Finding success with your IT service management strategies is highly dependent on having enough diversity within your staff to handle the wide range of support tasks that come into play on an everyday basis. You need to have people on the IT service desk that are extremely skilled at providing personal support that makes end users feel heard and understood, but you also much have tech specialists who can untangle extremely complex IT issues. On top of this, you need everybody to have enough information to handle basic incidents efficiently and collaborate effectively.
The varied roles that come into play in an organization's ITSM strategies create clear operational challenges. You can't treat each user the same, and need to give different employees access to customized dashboards that provide them with the right information based on their specific operational roles. Let's take a look at three specific service desk roles and how you can fine tune your solution to maximize the value of these user groups:
Role 1: Internal IT Workers
Your internal IT staff will be the primary user type working on your service desk unless you have a dedicated support team and IT is only used for functions like change and project management. Either way, your IT staff will be playing a critical role on your service desk and need to be given the tools necessary to interact with the right support tickets and information at the right times. Often the best way to accomplish this is to give users the freedom to customize their dashboards based on their specific needs. System admins, for example, will need ready access to high-priority tickets, knowledge centers and change management modules. Managers, on the hand, will need approval requests to pop up on the dashboard so they can quickly analyze the situation and respond. They will also need easier access to metrics.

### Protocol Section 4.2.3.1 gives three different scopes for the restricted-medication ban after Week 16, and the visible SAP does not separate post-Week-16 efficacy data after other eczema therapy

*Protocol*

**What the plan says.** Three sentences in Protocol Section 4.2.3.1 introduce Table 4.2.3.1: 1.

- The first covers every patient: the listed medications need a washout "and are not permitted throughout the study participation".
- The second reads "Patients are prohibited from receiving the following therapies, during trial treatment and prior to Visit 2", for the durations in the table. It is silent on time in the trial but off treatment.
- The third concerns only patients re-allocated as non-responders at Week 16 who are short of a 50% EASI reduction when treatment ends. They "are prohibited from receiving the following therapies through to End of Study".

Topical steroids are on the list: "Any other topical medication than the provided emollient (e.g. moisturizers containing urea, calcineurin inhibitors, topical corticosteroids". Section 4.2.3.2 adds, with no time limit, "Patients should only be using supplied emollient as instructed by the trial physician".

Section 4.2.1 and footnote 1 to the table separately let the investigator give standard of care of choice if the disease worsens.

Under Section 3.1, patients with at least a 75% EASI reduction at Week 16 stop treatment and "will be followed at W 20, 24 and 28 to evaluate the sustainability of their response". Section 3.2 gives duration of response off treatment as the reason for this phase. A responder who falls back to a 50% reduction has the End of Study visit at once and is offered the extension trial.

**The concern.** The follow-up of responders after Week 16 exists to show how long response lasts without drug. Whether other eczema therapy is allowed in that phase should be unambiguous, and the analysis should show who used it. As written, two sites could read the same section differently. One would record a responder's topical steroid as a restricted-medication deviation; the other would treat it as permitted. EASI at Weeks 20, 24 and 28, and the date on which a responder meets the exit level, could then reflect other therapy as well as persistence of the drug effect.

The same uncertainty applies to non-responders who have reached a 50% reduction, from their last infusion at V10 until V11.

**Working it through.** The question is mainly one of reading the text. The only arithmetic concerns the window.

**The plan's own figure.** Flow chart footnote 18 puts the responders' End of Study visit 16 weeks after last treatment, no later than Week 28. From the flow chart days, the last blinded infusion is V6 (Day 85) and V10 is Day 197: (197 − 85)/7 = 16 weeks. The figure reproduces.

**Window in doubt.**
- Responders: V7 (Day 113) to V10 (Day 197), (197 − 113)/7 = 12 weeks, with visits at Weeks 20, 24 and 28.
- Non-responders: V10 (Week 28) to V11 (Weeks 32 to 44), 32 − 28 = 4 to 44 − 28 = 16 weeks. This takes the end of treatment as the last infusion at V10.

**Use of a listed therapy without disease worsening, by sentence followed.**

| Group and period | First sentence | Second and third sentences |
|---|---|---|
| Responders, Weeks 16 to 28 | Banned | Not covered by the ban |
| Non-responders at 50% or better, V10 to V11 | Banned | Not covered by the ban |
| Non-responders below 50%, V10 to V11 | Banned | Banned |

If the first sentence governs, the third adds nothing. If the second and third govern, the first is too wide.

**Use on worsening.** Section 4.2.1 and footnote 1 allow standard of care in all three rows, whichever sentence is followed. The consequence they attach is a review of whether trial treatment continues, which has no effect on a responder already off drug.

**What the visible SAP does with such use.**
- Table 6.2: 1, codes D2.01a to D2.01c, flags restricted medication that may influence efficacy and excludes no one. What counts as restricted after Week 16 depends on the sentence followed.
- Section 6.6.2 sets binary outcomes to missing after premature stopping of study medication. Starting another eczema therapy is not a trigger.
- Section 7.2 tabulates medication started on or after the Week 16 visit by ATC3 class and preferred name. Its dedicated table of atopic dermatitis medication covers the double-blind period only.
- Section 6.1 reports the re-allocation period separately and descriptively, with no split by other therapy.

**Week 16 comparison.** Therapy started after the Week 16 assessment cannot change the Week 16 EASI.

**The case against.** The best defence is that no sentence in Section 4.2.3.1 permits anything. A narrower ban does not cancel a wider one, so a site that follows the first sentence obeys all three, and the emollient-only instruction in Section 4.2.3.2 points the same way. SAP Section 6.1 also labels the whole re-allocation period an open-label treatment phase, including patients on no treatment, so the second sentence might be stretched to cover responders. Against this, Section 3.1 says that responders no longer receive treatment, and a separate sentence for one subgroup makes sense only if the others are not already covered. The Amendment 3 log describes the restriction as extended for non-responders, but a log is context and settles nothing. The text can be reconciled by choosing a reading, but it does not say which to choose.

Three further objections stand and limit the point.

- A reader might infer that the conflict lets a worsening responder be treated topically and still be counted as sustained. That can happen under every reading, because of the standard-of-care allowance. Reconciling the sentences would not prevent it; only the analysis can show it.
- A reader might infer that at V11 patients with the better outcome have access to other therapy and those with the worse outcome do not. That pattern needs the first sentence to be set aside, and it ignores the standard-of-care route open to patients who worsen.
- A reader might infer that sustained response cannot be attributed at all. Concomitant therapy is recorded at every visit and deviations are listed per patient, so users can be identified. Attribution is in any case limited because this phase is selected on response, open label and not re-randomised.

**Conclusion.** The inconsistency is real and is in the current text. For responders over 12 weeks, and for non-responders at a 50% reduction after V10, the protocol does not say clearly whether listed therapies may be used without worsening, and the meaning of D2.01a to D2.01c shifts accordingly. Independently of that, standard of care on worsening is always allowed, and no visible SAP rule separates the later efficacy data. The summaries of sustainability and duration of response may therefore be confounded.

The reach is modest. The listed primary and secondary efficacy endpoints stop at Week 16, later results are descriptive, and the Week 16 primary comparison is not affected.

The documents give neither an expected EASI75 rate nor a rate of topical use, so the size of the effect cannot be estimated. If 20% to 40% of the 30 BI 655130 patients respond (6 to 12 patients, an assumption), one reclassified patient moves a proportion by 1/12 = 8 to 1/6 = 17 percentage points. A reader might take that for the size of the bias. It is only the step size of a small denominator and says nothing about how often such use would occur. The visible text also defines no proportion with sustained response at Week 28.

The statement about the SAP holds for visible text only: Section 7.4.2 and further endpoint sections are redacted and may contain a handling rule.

Customization is key for your internal IT staff because these workers will handle such a wide array of tasks that you wll need to give them freedom to make their service desk dashboard work for them.
Role 2: External IT Users
Many organizations work with IT service providers to either offer third-party hosting services or support a specific portion of the IT configuration. The key for this group is to give them easy access to robust collaboration tools. They will need to interact with your internal IT teams and end users quickly and easily to resolve any issues and provide support. As such, giving them a support dashboard that provides immediate access to collaboration features will equip them to work as efficiently as possible.
Role 3: End Users
Whether you are dealing with enterprise employees or consumers, end users can play a huge role in your ITSM setup. You need to train them to submit tickets so they can get help as efficiently as possible. This is vital, as users need to know what information to put into a support ticket, how they should follow up and when they can try to resolve an issue on their own.
An increasingly tech-savvy culture is creating an environment in which your support and IT teams don't have to deal with every incident. You can improve services for end users dramatically if you let them help themselves. Give customers access to self-service portals and knowledge centers and they will be able to handle many basic incidents without having to submit a support ticket. Training is key here, of course, but a small investment in user education can lead to huge efficiency benefits for an organization.
There is a great deal for businesses to consider as they try to reach different user groups in their ITSM landscape. However, offering a nuanced service desk experience delivers so much value that investing in specialized solutions is well worth the effort.